dumpster cooties?

Once upon last week (or was it the week before? my e-mail inbox has become a treacherous slope, move just one smooth gray pebble and the whole avalanche will come down on my head, best to just give it a good 10-meter radius) a Click Clack Gorilla reader (whose own blog you can find here) sent me an e-mail with some questions about dumpster diving. And I figured if she wanted to know, then maybe others might want to know too, and by the way I really love it when you folks send me questions because then I know what it is I have yet to tell you and posts begin to accumulate at a rate almost equivalent to that of unanswered e-mails in my inbox. Which is awesome because as you might have noticed I haven’t exactly been prolific lately.

And what did said reader want to know about dumpster diving? Well.

Here is the deal. I see the food you get out of the trash and it all looks perfectly fresh and lovely. The problem is, I have OCD and my main issue is food “cooties.” Even with commercially purchased food I sometimes get skeeved out and have to purge. This wastefullness upsets me but my fears win every time. I have no trouble with used clothes, salvaged furniture, and I even have a bedspread (that I love) I picked up in a thrift store. But I won’t even buy food at the dollar store for fear it has been cast out for potential ickyness.

I was wondering if you ever worry about “cooties” in the food you source from the trash. Do you find stuff in dumpsters? Is it wrapped up? Have you ever gotten sick from found food?

Me, well, I’m pretty much the opposite of a germ-o-phobe. I like to think of any stray bacteria that gets into my food as an extra boost for my immune system. (There is doctorly truth in this too, I have been told.) I have eaten a hell of a lot of dumpster dived food in my day, and I’ve never gotten sick. I have tabled dived the leftovers of strangers, and I’ve never gotten sick. And my stomach is not made of steel, oh no, in fact it’s a manic, moody fucker (hellooo, IBS). I’ve never eaten meat out of a dumpster, as I don’t really eat meat much (we’re talking like once a year here, and then I get it organic at the market), though I imagine that is a more slippery slope cootie-wise.

I think it’s important to trust your senses. Your eyes and your nose are the best for telling you if something’s still good, right? That’s how I do it, and like I’ve said, I’ve had a very clean record of dumpster health. Cootie free. If something tastes or smells funny, don’t eat it. And if you find 300 packages of bacon in the dumpster, check the web to see if there’s been a health-issue-related recall before you stuff it all down your hungry snout.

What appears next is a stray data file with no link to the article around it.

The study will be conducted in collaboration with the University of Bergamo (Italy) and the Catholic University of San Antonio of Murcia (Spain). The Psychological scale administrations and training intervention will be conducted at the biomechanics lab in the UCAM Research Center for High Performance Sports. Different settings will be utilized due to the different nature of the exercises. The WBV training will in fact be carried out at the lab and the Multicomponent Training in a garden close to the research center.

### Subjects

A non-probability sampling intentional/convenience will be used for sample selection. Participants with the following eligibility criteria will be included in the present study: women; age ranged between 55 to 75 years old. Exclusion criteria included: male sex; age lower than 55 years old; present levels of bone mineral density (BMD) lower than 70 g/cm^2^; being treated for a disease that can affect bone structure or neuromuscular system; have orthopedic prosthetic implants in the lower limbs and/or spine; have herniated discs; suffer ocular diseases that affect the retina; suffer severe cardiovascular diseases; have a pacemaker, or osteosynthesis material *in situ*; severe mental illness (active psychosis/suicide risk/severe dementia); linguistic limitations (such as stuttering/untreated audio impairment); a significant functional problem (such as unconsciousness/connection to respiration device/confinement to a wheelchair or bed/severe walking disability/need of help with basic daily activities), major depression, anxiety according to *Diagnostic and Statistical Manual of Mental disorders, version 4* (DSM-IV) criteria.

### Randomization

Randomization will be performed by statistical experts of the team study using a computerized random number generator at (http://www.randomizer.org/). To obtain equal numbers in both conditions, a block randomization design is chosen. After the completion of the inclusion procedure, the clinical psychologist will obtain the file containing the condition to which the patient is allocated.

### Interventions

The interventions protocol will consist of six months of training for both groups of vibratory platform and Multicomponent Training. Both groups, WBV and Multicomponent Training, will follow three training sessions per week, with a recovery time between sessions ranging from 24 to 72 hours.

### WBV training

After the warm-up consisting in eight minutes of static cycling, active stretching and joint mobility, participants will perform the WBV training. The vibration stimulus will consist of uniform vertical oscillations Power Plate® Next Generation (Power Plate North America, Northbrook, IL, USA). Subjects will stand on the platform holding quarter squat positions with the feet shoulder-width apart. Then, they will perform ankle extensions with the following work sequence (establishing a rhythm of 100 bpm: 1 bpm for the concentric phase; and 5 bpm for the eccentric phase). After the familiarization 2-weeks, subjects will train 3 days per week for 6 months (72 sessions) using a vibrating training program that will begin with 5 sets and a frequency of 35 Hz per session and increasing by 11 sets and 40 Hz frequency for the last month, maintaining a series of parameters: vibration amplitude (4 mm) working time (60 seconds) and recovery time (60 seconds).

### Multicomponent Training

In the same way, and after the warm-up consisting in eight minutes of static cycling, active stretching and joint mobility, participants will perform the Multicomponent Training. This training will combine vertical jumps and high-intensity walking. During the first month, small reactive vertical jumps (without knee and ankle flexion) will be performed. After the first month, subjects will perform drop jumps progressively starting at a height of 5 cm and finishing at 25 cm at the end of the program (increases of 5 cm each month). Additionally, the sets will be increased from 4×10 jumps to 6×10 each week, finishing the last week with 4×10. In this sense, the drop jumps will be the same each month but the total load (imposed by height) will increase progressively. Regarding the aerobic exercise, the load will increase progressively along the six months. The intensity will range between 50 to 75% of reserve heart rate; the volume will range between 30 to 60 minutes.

If you’ve never been dumpster diving for food, you’d probably be surprised at how non-skeevey the whole process is. In Germany, for example, stores separate all the organic food from the rest, so you’re looking at a huge pile of veggies, not veggies mixed with the regular gross trash. But I’ll take veggies that have ended up in the gross part too, but those get a very thorough washing. And considering pesticide use, that’s a good idea no matter what, bought or dumpstered, I say.

Have any of you ever gotten sick from dumpster dived food? What guidelines do you follow to make sure nothing spoiled ends up on your plate?

0 Comments on “dumpster cooties?

  1. wow, how nice that the leavings are organized where you are, here the places I tried finding food in are locked now (formerly abundant bakery) or have compactors (hippie-ish supermarket chain) so food is hard to come by

    I organized our snack & candy cabinets today and am sampling chocolate with raisins & hazelnuts that “expired” 3.5 years, if it’s stale, it’s pleasantly so, I’ll cut it & other neglected chocolates & put in cookies tomorrow

  2. I haven’t eaten dumpstered food in a long time, but I think there are probably more incidents of people getting sick from the crap that comes from factory-farmed food (animal or vegetable) than we realize.

    If it’s an OCD thing, though, it may take a lot for this reader to overcome. I recommend starting by sharing someone’s toothbrush. Or, start with only dumpstering boxed/packaged items.

  3. great post! I’ve never done it myself, but friends of mine practically live off it, and they’ve never gotten sick. two tips I’ve learned from them: if someone drops a crate of honey jars (or something similar) and one cracks and spills, all of it gets thrown out! also, if a fan in a refrigeration unit goes out, as a precaution the store will throw out everything inside of it. I’ll try it soon enough!

  4. Never gotten sick from anything liberated from a trash container, but I’ve probably walked the line a few times… Some three-day old ready-made sandwiches containing meat and mayo, also salads with cheese in them… but nothing BAD. That’s in contrast with a street-food chicken sandwich, which had me cramped over in pain for two days and two nights.

    Hey, could I visit you? I’m not far – in the land of no-government, Belgium, and have time off from school until the 2nd of May starting this weekend.
    Whaddaya say? 🙂

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